A chat with Ethan Nadelmann, Drug Policy Alliance

This morning I got to chat with Ethan Nadelmann, executive director of the national Drug Policy Alliance, who’s in Oregon working on that state’s legalization efforts.

(Ethan Nadelmann)
(Ethan Nadelmann)

As a national expert, Nadelmann said he thinks Washington’s slow approach to legalization has helped efforts in Oregon. It’s better to take a “hyper cautious” approach than to rush in too fast, he said.

“For Washington I think it’s more of a cultural transition,” Nadelmann said. “The Oregon debate is being shaped in some ways by how Washington’s rollout is perceived.”

Going slowly with knowledge that the market will take time to develop should help those in Oregon realize that pot sales can go forward without disaster, he said.

“It also helps that in Colorado, six months in, the sky hasn’t fallen yet,” Nadelmann said.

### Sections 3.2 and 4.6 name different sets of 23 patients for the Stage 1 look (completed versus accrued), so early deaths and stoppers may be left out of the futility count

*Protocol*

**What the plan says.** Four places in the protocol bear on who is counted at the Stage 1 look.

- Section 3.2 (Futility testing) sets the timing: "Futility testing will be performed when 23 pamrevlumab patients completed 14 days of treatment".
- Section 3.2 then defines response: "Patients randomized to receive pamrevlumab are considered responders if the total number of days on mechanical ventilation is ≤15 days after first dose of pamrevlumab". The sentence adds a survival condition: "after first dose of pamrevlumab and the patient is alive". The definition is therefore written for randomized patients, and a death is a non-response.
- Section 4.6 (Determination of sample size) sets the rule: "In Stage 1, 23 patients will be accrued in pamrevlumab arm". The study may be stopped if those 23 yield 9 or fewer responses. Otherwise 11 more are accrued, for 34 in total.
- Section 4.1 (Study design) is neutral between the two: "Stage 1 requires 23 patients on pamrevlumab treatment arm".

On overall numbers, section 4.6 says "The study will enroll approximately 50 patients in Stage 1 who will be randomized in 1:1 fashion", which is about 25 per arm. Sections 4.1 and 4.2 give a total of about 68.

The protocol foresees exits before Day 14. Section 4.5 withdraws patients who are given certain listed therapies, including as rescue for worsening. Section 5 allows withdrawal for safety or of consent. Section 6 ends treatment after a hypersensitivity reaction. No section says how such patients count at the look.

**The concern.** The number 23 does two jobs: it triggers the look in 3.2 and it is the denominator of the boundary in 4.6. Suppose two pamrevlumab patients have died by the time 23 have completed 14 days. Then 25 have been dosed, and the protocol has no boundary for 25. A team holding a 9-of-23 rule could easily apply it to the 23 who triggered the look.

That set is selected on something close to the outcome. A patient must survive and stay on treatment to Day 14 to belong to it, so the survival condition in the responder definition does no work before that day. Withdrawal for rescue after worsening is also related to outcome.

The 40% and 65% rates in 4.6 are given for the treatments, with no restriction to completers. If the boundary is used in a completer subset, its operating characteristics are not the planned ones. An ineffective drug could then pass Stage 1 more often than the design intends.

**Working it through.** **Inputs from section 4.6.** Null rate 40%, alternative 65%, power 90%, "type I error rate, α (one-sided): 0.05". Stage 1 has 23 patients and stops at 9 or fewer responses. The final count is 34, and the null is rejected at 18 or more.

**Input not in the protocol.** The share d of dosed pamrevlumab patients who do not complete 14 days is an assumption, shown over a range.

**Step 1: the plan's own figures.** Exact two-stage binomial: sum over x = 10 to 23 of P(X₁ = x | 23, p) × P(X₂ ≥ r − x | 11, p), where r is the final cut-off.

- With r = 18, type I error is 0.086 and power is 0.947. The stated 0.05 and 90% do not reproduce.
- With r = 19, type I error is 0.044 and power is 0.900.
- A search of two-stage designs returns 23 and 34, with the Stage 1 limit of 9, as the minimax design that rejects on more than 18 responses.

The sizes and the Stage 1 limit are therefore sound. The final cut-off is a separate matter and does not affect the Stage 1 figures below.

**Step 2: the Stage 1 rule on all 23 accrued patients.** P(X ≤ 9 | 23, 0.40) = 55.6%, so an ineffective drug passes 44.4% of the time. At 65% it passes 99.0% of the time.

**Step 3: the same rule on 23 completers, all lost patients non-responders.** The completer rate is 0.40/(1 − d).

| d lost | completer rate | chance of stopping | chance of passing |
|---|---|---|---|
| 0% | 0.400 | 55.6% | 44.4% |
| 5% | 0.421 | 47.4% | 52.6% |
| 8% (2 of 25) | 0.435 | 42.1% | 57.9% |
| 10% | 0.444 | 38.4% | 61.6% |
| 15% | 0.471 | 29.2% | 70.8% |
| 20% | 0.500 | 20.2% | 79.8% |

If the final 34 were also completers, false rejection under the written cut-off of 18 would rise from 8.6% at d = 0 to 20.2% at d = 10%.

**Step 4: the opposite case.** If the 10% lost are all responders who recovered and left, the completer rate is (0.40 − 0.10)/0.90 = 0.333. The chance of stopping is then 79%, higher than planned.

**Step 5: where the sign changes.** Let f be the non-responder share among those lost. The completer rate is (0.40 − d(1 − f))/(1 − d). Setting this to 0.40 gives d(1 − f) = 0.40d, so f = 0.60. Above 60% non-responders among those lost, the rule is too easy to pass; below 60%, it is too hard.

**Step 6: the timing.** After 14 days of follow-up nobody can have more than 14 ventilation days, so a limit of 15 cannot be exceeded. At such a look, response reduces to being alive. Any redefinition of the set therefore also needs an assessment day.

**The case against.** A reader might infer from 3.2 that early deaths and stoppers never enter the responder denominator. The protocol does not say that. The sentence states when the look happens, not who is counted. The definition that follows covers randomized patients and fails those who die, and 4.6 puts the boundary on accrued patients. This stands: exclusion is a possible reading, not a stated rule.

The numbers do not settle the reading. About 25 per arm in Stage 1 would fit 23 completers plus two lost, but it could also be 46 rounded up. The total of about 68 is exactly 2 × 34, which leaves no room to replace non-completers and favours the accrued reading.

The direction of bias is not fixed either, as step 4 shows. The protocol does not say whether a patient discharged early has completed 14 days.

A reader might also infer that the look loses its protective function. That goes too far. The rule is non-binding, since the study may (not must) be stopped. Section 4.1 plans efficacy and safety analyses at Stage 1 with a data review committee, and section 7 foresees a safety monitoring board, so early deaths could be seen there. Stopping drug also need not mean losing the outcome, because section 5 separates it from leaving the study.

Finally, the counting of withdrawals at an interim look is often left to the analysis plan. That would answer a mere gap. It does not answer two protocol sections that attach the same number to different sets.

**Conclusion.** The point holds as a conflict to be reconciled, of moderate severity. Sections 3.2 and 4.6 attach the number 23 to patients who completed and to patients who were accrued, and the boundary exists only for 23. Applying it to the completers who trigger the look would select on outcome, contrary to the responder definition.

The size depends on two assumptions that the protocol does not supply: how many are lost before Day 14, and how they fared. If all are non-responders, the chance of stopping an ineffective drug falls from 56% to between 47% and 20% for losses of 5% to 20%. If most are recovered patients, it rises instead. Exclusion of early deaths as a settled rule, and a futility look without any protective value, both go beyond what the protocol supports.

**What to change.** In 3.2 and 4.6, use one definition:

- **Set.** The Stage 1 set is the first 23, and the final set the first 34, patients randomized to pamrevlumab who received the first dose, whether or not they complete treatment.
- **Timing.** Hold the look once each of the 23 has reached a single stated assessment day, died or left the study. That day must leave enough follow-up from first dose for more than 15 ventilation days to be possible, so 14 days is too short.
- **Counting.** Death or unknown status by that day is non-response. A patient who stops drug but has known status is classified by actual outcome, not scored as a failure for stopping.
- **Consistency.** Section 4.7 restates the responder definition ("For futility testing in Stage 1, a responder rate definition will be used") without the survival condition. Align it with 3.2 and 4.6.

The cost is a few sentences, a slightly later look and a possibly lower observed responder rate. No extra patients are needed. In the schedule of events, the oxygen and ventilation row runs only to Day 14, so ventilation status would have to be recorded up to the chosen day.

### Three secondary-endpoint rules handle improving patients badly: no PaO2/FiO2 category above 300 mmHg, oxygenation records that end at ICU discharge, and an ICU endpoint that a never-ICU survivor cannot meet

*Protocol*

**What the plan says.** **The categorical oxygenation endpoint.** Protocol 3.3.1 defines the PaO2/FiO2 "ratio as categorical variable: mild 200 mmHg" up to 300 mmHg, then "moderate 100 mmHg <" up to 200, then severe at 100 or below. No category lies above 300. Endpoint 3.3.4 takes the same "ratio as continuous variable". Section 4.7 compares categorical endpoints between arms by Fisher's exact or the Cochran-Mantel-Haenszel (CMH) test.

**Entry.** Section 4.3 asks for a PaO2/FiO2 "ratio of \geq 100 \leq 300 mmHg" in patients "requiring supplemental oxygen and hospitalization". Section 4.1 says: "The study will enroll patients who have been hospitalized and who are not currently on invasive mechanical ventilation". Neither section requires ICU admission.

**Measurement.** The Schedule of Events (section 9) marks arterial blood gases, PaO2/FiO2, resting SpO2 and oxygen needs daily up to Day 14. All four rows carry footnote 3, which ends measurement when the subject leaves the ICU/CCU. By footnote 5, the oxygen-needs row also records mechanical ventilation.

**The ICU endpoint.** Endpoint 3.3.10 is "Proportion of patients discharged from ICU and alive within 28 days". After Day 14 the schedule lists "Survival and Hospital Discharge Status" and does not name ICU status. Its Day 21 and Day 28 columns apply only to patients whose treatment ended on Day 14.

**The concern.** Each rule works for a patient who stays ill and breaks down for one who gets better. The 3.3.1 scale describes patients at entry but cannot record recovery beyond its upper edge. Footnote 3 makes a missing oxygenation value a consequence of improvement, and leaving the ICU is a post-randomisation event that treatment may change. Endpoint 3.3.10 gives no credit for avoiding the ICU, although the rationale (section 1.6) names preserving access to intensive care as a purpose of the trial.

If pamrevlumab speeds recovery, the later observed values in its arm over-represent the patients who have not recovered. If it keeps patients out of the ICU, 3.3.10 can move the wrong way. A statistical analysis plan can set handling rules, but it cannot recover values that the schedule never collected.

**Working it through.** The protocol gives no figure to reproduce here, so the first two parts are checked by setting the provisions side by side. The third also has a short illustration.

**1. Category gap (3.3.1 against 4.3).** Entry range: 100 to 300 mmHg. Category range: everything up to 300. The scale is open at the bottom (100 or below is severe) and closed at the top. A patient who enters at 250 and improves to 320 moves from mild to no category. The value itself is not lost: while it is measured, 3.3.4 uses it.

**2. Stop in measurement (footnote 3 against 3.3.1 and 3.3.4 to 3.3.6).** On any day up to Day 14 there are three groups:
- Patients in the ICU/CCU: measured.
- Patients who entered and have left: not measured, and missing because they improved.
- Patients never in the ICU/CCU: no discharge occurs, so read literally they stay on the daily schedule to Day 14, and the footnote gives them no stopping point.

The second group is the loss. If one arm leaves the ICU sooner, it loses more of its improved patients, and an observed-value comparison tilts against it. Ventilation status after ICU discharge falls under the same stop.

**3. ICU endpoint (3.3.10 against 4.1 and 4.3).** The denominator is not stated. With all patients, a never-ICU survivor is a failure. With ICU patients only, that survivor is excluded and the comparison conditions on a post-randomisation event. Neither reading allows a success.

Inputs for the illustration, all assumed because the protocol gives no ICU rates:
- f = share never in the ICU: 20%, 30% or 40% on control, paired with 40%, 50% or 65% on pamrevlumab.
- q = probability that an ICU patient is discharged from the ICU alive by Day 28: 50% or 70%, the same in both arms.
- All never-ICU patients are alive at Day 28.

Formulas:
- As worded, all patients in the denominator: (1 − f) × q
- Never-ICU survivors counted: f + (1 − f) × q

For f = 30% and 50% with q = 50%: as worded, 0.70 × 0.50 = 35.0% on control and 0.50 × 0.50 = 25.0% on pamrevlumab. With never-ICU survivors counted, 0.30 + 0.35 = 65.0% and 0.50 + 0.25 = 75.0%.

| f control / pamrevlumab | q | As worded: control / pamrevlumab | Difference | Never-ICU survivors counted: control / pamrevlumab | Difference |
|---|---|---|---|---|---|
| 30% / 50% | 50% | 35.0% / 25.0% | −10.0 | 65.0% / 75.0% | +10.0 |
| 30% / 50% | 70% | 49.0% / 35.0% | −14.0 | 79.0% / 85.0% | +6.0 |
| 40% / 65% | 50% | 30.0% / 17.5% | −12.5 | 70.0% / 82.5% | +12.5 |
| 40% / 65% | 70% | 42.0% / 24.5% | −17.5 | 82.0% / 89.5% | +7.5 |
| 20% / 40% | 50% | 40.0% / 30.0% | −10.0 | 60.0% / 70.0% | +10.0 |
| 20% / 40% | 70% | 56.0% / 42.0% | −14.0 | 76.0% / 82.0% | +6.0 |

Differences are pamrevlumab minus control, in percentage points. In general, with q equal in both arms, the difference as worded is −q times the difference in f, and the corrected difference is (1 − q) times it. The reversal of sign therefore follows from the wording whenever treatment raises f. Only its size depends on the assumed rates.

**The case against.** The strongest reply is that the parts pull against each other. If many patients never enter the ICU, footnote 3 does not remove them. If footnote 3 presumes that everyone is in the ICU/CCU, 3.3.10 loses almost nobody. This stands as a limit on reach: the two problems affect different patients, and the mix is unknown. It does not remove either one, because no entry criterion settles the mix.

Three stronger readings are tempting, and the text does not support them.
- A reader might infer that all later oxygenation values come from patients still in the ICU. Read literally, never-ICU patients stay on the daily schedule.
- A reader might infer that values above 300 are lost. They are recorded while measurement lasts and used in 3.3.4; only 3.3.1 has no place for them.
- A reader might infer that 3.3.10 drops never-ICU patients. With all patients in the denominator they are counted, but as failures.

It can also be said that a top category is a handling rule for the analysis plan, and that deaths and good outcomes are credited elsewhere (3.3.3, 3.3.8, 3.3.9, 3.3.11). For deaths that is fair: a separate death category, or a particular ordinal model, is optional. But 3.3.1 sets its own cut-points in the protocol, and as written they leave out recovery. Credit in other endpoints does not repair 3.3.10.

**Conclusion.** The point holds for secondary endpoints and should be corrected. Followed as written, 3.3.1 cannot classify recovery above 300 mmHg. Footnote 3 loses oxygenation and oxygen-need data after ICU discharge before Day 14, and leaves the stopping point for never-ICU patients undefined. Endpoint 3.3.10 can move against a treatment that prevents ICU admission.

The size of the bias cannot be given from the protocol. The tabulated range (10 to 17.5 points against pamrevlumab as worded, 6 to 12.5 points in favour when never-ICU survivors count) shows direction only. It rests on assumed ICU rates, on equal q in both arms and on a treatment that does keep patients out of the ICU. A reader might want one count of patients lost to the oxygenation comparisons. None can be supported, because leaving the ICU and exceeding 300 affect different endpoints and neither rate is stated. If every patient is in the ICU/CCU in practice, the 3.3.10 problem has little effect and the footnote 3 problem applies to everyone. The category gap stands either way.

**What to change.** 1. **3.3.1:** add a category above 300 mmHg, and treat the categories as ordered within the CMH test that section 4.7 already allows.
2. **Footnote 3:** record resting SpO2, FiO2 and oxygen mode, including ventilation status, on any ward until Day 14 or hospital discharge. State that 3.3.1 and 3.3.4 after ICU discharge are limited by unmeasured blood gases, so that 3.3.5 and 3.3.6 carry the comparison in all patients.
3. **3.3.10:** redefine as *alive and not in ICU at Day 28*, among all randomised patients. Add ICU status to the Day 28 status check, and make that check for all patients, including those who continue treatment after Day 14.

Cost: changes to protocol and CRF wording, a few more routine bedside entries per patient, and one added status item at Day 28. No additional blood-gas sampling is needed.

The next states to legalize sales will probably be Oregon and Alaska, with Washington D.C. legalizing possession, he said.

Another issue that some have brought up is that the marijuana marketplace (which seems to me to be quite similar to the small craft brewing industry we have here in Vancouver) will end up getting taken over by big business and big tobacco at some point.

(Main Street Marijuana)
(Main Street Marijuana)

I asked Nadelmann what he thought.

“I think that’s a longer term threat,” Nadelmann said. “I think now it’s more of a local thing – or a state and local thing.”

He thinks the industry will be able to stay small, with lots of young entrepreneurial companies for “many years to come.”

That could change if marijuana is legalized nationally, though, he said.

“There’s a kind of mutuality of interest in the law enforcement and government side where big business is good,” Nadelmann said. “It’s easier to regulate and control fewer large businesses than it is many small ones. But my hope is the government won’t push for big businesses.”